That’s when her gaze skirted past the blood trickling down her chest, to the brooch. The fastener wasn’t pricking her. It was secured. The ten tiny carved flowers were moving. They were making holes in her skin. Sudden realization screamed at Moira that they were not flowers at all but ten cobras fanned out like a bouquet. She thought, the brooch won’t come off, the dress will. She tried frantically to rip the material but couldn’t. Ten pin pricks, then twenty, then thirty, each deeper than the last.
The cobras grew larger as they undulated from the confines of the brooch. Their hooded heads snapped back and forth, perforating her skin until it looked as if there was a zipper in her chest. Moira wanted…needed…to scream as gradually, her skin split open to reveal the muscle beneath which in turn split open to expose the bone. Her mouth stretched wide but no sound escaped.
A spray of red-black blood jetted from her chest, saturated her dress, dripped from its hem, and pooled on the bottom three steps. Panic and the excruciating pain were shutting down coherent thought, but Moira, operating on instinct alone, wrapped her hands around the rail to her right. Her bare feet made a high-pitched skirling over the blood-slick parquet as she attempted to get up the stairs.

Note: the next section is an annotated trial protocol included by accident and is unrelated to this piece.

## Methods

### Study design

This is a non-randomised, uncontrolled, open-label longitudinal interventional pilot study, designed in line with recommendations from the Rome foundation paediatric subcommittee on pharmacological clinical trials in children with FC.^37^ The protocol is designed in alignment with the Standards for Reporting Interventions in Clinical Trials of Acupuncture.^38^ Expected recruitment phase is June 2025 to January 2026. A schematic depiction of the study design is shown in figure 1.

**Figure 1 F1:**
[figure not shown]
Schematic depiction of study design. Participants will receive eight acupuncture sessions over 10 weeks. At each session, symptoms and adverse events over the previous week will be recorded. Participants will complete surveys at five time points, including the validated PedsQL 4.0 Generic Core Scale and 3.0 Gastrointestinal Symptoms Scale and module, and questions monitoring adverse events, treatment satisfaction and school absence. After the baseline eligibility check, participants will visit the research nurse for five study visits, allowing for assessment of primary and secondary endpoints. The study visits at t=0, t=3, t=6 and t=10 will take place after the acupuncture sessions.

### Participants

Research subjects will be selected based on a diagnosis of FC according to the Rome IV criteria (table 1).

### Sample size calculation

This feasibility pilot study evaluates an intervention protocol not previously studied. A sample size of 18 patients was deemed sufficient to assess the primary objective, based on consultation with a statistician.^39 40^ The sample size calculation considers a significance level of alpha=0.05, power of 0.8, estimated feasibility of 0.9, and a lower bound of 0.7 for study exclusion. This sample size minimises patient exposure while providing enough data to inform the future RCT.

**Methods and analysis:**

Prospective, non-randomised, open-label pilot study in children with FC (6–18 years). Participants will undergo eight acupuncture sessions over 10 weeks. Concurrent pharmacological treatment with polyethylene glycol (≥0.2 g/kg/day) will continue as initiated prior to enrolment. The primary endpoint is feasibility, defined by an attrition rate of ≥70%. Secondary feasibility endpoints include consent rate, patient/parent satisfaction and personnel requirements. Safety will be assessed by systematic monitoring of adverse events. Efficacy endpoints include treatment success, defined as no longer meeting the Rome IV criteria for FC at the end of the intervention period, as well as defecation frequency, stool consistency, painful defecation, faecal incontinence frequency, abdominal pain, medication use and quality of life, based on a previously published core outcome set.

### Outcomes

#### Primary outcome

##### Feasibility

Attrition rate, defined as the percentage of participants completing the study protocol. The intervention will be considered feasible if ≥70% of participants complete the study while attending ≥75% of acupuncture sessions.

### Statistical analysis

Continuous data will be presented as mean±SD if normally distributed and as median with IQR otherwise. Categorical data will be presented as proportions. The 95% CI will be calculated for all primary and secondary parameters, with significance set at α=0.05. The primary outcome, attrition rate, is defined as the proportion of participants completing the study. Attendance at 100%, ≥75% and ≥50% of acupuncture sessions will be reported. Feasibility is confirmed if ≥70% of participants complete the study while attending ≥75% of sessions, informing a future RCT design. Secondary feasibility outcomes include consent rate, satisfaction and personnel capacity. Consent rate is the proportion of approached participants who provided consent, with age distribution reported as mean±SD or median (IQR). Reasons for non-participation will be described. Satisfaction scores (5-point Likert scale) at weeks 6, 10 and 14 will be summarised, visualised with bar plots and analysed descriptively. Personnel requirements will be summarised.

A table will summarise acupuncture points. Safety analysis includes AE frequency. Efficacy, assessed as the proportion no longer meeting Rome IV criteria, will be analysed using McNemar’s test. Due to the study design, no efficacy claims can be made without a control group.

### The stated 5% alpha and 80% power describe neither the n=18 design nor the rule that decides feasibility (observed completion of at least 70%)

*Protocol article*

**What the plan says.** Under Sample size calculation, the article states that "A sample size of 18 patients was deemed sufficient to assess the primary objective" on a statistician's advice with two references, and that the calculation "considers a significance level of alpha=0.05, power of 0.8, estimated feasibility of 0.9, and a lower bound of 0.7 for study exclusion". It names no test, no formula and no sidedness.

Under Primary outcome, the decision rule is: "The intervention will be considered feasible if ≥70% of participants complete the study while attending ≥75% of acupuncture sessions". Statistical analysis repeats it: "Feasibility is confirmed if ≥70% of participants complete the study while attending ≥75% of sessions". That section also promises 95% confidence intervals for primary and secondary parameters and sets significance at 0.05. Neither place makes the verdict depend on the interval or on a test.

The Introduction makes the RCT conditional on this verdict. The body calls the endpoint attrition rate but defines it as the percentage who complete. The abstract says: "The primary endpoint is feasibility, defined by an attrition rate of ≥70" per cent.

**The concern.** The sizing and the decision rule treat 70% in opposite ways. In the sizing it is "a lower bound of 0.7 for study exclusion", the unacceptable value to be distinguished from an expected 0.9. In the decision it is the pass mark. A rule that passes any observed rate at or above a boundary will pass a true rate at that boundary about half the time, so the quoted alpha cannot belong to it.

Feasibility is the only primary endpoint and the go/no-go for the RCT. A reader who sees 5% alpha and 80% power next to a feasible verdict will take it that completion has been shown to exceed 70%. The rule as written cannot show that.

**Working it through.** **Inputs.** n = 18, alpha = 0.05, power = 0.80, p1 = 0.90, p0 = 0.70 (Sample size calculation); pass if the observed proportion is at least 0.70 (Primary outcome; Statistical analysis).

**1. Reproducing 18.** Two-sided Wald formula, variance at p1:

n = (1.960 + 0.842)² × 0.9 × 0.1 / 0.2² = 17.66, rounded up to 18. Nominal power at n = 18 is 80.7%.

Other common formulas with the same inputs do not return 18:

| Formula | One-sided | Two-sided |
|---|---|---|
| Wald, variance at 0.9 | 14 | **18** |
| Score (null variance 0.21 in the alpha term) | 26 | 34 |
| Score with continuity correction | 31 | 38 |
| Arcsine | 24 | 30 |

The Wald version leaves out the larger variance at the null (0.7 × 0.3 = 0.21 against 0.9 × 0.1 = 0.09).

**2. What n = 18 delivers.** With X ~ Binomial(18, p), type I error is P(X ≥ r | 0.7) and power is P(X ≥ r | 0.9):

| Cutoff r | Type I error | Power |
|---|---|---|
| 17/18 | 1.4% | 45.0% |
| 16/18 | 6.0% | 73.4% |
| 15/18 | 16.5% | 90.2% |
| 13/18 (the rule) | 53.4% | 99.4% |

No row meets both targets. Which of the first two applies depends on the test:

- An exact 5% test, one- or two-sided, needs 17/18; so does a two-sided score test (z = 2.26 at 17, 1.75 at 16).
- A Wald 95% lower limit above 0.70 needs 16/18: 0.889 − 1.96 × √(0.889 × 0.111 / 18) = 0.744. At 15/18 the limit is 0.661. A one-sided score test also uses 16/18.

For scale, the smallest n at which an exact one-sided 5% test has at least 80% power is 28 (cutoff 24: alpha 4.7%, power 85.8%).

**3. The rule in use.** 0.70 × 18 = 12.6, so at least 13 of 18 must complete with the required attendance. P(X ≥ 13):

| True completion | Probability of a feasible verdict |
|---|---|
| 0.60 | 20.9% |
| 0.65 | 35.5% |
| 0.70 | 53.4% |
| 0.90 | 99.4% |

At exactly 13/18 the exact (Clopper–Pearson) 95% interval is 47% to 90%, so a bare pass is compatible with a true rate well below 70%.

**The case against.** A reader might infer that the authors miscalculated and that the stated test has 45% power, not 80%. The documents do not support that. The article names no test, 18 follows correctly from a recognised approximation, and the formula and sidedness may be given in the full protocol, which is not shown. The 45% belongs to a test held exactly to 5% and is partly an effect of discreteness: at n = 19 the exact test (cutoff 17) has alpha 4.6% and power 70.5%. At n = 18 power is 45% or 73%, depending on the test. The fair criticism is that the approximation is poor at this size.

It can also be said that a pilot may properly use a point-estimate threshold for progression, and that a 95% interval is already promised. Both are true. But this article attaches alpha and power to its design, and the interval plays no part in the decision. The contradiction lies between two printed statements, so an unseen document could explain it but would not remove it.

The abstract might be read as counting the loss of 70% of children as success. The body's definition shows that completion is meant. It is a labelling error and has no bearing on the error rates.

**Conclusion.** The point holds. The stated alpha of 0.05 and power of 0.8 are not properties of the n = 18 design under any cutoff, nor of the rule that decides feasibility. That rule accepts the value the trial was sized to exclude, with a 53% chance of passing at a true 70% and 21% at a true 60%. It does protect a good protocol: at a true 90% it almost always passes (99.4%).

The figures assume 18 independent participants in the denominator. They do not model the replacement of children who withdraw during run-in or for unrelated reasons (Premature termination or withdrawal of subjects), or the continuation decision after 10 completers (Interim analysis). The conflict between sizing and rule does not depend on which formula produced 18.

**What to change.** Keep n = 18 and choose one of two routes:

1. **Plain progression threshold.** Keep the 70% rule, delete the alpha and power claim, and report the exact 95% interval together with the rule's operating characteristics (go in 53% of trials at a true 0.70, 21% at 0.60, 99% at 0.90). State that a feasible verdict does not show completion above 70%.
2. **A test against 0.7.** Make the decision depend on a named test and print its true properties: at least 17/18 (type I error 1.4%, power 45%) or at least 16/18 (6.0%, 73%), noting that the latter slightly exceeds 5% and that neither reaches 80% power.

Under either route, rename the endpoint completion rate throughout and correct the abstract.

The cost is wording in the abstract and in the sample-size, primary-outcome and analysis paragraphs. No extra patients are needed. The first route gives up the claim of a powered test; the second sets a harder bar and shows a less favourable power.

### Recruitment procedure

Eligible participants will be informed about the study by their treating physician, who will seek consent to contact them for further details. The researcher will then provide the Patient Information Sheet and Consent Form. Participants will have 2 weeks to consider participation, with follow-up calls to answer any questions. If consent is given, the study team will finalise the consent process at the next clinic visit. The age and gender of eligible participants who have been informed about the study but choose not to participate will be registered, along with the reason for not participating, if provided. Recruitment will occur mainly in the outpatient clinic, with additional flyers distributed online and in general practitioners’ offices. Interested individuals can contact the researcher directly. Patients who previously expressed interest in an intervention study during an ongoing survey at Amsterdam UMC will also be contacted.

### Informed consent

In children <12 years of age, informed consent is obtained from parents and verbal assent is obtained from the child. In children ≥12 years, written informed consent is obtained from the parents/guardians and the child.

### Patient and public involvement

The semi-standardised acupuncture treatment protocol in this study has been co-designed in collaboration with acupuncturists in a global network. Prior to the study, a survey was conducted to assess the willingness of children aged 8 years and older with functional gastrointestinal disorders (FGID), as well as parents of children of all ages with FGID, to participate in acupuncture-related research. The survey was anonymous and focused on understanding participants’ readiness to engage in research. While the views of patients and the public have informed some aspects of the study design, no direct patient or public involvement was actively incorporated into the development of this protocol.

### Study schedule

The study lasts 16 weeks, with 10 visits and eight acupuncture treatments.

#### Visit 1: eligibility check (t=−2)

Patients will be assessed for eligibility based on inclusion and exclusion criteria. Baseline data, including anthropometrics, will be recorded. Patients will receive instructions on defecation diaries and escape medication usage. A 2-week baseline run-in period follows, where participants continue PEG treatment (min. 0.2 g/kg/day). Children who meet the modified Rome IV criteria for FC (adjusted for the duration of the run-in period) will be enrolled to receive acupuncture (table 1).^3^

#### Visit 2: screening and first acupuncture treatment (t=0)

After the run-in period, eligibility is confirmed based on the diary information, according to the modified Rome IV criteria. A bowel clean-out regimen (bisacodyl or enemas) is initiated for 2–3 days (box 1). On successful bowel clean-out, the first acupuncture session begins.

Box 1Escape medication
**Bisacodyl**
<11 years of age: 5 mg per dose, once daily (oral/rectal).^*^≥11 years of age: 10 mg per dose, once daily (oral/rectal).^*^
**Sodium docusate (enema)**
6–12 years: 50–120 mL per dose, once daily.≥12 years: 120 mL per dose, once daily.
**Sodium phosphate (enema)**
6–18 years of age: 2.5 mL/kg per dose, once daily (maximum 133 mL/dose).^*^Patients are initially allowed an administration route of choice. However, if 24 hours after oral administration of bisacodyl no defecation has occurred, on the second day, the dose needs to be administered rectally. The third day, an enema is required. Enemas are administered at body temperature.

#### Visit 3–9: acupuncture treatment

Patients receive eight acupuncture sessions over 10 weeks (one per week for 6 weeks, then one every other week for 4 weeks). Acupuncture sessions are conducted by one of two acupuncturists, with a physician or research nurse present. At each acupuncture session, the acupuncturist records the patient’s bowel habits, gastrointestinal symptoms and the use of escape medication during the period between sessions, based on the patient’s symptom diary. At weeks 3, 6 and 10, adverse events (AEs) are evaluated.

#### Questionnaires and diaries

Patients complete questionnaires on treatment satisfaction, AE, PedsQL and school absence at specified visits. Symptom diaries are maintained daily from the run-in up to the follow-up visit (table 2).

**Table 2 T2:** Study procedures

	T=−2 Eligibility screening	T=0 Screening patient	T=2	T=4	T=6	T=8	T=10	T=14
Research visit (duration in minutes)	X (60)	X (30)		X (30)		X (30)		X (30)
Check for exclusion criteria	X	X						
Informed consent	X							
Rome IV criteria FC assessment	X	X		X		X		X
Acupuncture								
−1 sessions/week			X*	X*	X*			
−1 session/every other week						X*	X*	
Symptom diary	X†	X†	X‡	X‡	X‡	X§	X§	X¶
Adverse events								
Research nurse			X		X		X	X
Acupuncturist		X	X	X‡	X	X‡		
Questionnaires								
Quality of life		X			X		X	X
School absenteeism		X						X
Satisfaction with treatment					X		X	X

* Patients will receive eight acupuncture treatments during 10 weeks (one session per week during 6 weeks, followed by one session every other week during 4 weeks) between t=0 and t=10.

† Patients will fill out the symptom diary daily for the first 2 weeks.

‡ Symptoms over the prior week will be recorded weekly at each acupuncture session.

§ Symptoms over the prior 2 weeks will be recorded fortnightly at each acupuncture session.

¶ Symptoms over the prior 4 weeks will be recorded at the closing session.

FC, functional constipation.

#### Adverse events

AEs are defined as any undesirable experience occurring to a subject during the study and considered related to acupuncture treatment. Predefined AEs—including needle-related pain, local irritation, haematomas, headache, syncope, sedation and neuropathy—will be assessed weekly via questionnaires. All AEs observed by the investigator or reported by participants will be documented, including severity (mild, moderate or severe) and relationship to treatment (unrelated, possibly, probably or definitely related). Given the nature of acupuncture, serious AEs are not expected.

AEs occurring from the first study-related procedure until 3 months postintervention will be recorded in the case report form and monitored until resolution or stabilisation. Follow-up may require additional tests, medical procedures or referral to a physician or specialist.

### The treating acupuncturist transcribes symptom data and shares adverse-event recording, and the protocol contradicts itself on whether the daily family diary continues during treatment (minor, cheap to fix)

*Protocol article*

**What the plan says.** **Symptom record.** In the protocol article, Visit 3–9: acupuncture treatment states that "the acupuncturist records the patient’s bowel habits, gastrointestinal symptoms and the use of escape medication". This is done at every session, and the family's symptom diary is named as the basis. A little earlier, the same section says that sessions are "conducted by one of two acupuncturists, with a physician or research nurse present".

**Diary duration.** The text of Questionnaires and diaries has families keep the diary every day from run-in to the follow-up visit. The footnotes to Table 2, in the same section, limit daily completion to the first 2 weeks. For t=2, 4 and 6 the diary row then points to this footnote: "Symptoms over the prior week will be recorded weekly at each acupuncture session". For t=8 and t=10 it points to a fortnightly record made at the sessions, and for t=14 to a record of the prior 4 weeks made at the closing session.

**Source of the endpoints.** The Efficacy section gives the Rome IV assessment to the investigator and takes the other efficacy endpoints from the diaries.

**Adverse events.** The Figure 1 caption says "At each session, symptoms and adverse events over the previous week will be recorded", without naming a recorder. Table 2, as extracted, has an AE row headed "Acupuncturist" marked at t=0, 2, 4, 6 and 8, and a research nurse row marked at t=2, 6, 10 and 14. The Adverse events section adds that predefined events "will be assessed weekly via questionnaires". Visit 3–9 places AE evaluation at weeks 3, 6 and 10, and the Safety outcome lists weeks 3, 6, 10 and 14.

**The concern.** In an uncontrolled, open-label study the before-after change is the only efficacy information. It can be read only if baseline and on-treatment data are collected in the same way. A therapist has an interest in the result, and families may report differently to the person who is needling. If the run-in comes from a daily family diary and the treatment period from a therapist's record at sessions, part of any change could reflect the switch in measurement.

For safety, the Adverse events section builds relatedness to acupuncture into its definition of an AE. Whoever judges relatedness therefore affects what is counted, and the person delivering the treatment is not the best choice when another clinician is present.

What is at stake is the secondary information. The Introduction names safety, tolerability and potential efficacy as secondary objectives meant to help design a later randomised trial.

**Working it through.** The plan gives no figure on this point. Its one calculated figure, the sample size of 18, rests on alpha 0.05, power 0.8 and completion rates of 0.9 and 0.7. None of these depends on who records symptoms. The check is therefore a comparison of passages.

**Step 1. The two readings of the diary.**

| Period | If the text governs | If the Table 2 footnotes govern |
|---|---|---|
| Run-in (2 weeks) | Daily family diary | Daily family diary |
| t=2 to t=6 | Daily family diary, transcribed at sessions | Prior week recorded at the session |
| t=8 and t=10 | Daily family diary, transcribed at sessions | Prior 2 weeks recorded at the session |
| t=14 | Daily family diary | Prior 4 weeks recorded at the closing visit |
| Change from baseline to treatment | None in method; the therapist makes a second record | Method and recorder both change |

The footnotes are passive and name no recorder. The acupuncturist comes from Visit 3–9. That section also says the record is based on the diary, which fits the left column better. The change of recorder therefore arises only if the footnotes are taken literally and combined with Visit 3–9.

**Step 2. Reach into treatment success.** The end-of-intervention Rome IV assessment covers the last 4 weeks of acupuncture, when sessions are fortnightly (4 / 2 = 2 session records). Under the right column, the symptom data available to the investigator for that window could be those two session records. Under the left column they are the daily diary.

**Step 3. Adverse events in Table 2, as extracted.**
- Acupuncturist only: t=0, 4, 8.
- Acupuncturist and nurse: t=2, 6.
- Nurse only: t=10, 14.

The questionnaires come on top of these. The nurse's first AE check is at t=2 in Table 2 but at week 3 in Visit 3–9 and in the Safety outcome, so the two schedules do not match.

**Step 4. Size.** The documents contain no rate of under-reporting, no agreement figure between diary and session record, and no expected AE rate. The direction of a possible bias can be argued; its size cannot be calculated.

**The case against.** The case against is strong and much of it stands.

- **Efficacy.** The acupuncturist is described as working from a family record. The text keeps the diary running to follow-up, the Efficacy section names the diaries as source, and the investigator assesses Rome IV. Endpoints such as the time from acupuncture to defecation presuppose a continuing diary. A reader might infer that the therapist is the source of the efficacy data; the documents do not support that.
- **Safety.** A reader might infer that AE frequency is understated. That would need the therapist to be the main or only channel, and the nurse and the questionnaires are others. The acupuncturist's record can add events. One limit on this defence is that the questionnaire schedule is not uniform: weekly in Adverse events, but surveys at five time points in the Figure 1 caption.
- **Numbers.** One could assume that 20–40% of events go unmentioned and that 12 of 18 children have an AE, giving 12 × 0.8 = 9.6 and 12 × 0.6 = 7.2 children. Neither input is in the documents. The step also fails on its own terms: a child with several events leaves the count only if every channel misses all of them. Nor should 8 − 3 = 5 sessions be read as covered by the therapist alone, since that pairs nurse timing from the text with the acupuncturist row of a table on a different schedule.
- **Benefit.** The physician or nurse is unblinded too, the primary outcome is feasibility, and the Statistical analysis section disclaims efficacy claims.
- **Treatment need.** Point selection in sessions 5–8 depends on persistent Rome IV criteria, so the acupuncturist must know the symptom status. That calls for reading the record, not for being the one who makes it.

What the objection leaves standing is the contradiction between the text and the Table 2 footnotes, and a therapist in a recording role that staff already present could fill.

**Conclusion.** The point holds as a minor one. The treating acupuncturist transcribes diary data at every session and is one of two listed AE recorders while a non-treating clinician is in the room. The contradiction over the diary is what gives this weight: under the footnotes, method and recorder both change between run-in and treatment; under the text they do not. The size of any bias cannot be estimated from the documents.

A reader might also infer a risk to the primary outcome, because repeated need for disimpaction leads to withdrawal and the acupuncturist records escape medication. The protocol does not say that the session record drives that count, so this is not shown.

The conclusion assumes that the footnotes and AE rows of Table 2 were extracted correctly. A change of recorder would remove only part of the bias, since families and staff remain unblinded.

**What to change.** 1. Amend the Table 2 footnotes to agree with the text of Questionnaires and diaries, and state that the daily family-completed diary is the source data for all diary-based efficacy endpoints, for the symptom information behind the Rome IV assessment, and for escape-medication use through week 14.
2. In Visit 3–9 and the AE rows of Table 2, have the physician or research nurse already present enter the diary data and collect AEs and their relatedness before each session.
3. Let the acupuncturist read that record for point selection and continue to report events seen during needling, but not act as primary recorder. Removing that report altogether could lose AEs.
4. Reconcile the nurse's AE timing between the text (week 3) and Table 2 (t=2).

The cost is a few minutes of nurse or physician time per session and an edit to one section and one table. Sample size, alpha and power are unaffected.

She couldn’t get a sufficient grip on the rail to go farther, the blood having coated her hands to her fingertips. She slid backward while scrabbling to hold on to anything, and fell flat on the floor at the foot of the staircase. The back of her head slammed against the parquet causing her consciousness to blink in and out.
In slow motion a tiny white eagle, no…god no…a white vulture flew from the brooch, its body expanding, growing.
When it reached the ceiling, it circled once above her, its huge wings extended, its body tilted at an angle, ready to strike. The vulture waited, turning its head so its yellow T-Rex eyes held hers. It waited, watching her open chest gradually slow. It waited as a last flicker of coherence flashed through Moira’s fading consciousness.
Vultures feed on the dead…they feed on the dead…on the dead…dead…